Each counterfactual requires Actions, namely, to change the electoral laws of a state(s). c. seems most realizable—as of November 2015, the Compact had been joined by ten states and the District of Columbia—while b. needs every state to agree. (This makes inQuiry based on b. not interesting to me.) On a. Americans think preferential voting is complicated and (except in some places where runoff elections are held) do not worry that a winning candidate is not supported by the majority of voters. Because I grew up with the Australian system I do not see preferential voting as complicated and I worry about the undemocratic effect of having winning candidates not supported by the majority of voters. This makes me interested in inQuiry into how to make voting machines able to handle preferential voting (instant runoff), and so on. I suspect that many more Actions would be entailed to get the idea supported (e.g., overcoming the lobbying power of the current voting machine companies, or having to get Republicans accept a system that would have meant Bush would not have become President.)

Of course, c. might well run into resistance of its own, e.g., from swing states such as OH and FL that would lose the attention they currently get even as Presidential candidates would now campaign in solidly Red or solidly Blue states. InQuiry into how c. is playing out in relation to the prospects of the National Popular Vote Interstate Compact is called for. I could imagine that it might turn out to be less a matter of Actions I could get involved in, e.g., to argue why this is a more democratic system, and more a matter of counteracting well-funded PACs. Because the latter is a role that I personally am not well positioned to undertake, I might let my inQuiry lapse. Even in the role of arguing that this is a more democratic system, I could imagine Republicans resisting that Knowledge claim because it entails having to accept a system that would have meant Bush would not have become President. And that’s an Action they don’t favor.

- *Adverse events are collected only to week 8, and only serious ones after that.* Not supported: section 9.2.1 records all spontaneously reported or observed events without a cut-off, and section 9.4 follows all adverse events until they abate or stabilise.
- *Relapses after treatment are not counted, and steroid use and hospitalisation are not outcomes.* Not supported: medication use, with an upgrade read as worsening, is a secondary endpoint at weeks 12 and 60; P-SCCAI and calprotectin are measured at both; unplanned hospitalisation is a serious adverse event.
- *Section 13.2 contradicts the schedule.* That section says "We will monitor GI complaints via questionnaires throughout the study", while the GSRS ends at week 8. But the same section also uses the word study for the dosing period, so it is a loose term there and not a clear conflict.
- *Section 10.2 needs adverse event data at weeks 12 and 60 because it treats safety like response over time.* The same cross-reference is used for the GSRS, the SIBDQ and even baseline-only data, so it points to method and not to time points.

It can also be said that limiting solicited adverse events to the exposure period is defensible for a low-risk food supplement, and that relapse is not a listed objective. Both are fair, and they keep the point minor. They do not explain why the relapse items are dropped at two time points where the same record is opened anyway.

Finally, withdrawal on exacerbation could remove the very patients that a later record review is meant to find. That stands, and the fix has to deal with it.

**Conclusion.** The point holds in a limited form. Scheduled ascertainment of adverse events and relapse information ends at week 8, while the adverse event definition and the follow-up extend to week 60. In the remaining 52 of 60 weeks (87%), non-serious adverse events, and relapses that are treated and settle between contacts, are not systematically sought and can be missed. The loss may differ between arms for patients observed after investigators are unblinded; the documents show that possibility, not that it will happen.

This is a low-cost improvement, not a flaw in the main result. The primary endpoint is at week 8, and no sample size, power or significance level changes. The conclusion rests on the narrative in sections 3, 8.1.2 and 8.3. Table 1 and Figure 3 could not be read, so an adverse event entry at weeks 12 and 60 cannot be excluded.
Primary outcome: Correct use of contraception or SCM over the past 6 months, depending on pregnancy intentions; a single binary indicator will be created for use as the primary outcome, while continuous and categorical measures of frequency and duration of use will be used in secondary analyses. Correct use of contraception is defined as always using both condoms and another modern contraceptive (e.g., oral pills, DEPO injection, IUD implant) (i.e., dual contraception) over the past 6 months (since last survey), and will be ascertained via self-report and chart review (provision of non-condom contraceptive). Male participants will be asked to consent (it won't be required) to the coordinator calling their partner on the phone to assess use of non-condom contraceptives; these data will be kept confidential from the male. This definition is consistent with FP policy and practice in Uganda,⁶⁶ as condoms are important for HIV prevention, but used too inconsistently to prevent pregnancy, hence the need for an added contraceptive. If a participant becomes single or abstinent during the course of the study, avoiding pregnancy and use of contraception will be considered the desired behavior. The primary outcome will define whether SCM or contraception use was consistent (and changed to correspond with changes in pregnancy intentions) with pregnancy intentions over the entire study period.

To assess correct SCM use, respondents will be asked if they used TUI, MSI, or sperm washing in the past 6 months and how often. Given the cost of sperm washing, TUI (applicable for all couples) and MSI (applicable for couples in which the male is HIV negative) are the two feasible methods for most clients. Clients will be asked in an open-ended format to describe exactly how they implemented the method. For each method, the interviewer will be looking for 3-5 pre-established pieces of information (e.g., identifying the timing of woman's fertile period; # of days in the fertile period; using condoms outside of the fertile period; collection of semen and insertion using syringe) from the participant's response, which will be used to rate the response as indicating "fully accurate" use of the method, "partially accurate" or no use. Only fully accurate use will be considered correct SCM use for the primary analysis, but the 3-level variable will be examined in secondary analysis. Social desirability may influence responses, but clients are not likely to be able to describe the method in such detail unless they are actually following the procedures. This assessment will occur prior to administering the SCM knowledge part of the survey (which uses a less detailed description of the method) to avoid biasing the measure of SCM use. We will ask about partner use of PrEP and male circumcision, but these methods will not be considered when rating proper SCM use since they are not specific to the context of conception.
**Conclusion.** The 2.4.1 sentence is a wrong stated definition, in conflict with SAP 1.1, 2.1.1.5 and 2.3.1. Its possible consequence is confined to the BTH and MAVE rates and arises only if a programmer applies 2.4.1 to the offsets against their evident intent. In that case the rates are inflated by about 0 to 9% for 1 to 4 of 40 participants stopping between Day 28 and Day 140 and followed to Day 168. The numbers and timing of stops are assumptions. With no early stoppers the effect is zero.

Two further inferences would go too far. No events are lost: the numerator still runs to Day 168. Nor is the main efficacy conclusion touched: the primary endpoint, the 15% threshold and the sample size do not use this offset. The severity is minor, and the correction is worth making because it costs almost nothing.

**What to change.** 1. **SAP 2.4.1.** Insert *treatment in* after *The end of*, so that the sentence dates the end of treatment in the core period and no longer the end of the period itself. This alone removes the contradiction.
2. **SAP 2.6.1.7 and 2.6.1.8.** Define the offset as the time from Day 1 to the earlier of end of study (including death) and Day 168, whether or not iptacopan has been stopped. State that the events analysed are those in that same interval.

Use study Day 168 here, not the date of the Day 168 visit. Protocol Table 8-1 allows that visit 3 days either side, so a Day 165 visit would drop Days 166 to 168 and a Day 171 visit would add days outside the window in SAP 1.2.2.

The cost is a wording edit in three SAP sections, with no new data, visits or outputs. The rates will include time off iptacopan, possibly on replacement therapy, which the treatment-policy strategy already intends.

Example 2.
G. W. Bush became U.S. President in January 2001 because he was protected from prosecution when caught under the influence of alcohol and cocaine
Evidence re: alcohol (found by googling something like the phrase after a. above)
from http://www.ontheissues.org/George_W__Bush_Drugs.htm
Evidence re: cocaine, http://www.salon.com/1999/10/18/cocaine/ (I find the evidence plausible because the community service at a minority youth center in 1972 doesn’t fit with the rest of his behavior in those years. Others might be more skeptical. InQuiry might be difficult, even dangerous.)
Implied Counterfactuals
a. If he hadn’t been protected, he would not be President because his alcohol and drug use would have led enough voters not to choose him.
Assumption: More voters disfavor someone with a record of past alcohol and drug use than favor the person as someone who has overcome that past by being “born again.”
Evidence for assumption: InQuiry needed.
b. If he hadn’t been protected on the cocaine charge, he would not be President because he would not have run because he would not be eligible to because he would have a felony on his record.
Evidence complicates idea that he’d have been ineligible to run, http://www.factcheck.org/2008/11/felons-in-office/ , http://blogs.chicagotribune.com/news_columnists_ezorn/2014/02/convicted-felons-when-and-where-they-can-run-for-office.html

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About Peter J. Taylor
Peter Taylor is a Professor at the University of Massachusetts Boston where he teaches and directs undergraduate and graduate programs on critical thinking, reflective practice, and science-in-society. His research and writing focuses on the complexity of environmental and health sciences in their social context, incl. Unruly Complexity: Ecology, Interpretation, Engagement (U. Chicago Press, 2005) and Nature-nurture? No (2014, http://bit.ly/NNN2014). On reflective practice, see Taking Yourself Seriously: Processes of Research & Engagement (with J. Szteiter, 2012, http://bit.ly/TYS2012).